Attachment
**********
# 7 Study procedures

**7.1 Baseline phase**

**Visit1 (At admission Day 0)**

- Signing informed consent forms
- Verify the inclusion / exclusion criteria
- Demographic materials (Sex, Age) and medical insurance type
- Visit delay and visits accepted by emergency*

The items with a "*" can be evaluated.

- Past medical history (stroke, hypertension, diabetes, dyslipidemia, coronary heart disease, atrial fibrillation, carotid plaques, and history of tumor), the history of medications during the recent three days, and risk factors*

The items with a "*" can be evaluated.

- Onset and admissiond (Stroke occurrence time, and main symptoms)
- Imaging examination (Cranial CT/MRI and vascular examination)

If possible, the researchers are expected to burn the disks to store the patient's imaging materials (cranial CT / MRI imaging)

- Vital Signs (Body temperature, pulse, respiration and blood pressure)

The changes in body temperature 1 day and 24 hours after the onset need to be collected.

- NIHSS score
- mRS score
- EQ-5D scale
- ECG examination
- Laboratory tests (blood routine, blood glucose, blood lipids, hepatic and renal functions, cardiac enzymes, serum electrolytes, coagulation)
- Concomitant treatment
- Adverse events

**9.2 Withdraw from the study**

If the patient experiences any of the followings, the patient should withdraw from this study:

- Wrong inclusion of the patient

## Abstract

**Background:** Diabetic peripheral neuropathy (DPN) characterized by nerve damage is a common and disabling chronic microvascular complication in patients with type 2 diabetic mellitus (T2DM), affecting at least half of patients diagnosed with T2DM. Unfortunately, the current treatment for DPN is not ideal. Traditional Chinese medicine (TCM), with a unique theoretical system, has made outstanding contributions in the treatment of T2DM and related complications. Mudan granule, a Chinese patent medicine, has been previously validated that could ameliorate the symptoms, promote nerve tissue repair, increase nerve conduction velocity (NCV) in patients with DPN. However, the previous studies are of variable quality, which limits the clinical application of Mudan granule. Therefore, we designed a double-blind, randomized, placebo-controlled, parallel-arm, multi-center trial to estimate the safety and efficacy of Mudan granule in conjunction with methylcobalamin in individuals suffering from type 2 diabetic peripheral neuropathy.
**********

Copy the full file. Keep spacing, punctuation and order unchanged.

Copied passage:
# 7 Study procedures

**7.1 Baseline phase**

**Visit1 (At admission Day 0)**

- Signing informed consent forms
- Verify the inclusion / exclusion criteria
- Demographic materials (Sex, Age) and medical insurance type
- Visit delay and visits accepted by emergency*

The items with a "*" can be evaluated.

- Past medical history (stroke, hypertension, diabetes, dyslipidemia, coronary heart disease, atrial fibrillation, carotid plaques, and history of tumor), the history of medications during the recent three days, and risk factors*

The items with a "*" can be evaluated.

- Onset and admissiond (Stroke occurrence time, and main symptoms)
- Imaging examination (Cranial CT/MRI and vascular examination)

If possible, the researchers are expected to burn the disks to store the patient's imaging materials (cranial CT / MRI imaging)

- Vital Signs (Body temperature, pulse, respiration and blood pressure)

The changes in body temperature 1 day and 24 hours after the onset need to be collected.

- NIHSS score
- mRS score
- EQ-5D scale
- ECG examination
- Laboratory tests (blood routine, blood glucose, blood lipids, hepatic and renal functions, cardiac enzymes, serum electrolytes, coagulation)
- Concomitant treatment
- Adverse events

**9.2 Withdraw from the study**

If the patient experiences any of the followings, the patient should withdraw from this study:

- Wrong inclusion of the patient

## Abstract

**Background:** Diabetic peripheral neuropathy (DPN) characterized by nerve damage is a common and disabling chronic microvascular complication in patients with type 2 diabetic mellitus (T2DM), affecting at least half of patients diagnosed with T2DM. Unfortunately, the current treatment for DPN is not ideal. Traditional Chinese medicine (TCM), with a unique theoretical system, has made outstanding contributions in the treatment of T2DM and related complications. Mudan granule, a Chinese patent medicine, has been previously validated that could ameliorate the symptoms, promote nerve tissue repair, increase nerve conduction velocity (NCV) in patients with DPN. However, the previous studies are of variable quality, which limits the clinical application of Mudan granule. Therefore, we designed a double-blind, randomized, placebo-controlled, parallel-arm, multi-center trial to estimate the safety and efficacy of Mudan granule in conjunction with methylcobalamin in individuals suffering from type 2 diabetic peripheral neuropathy.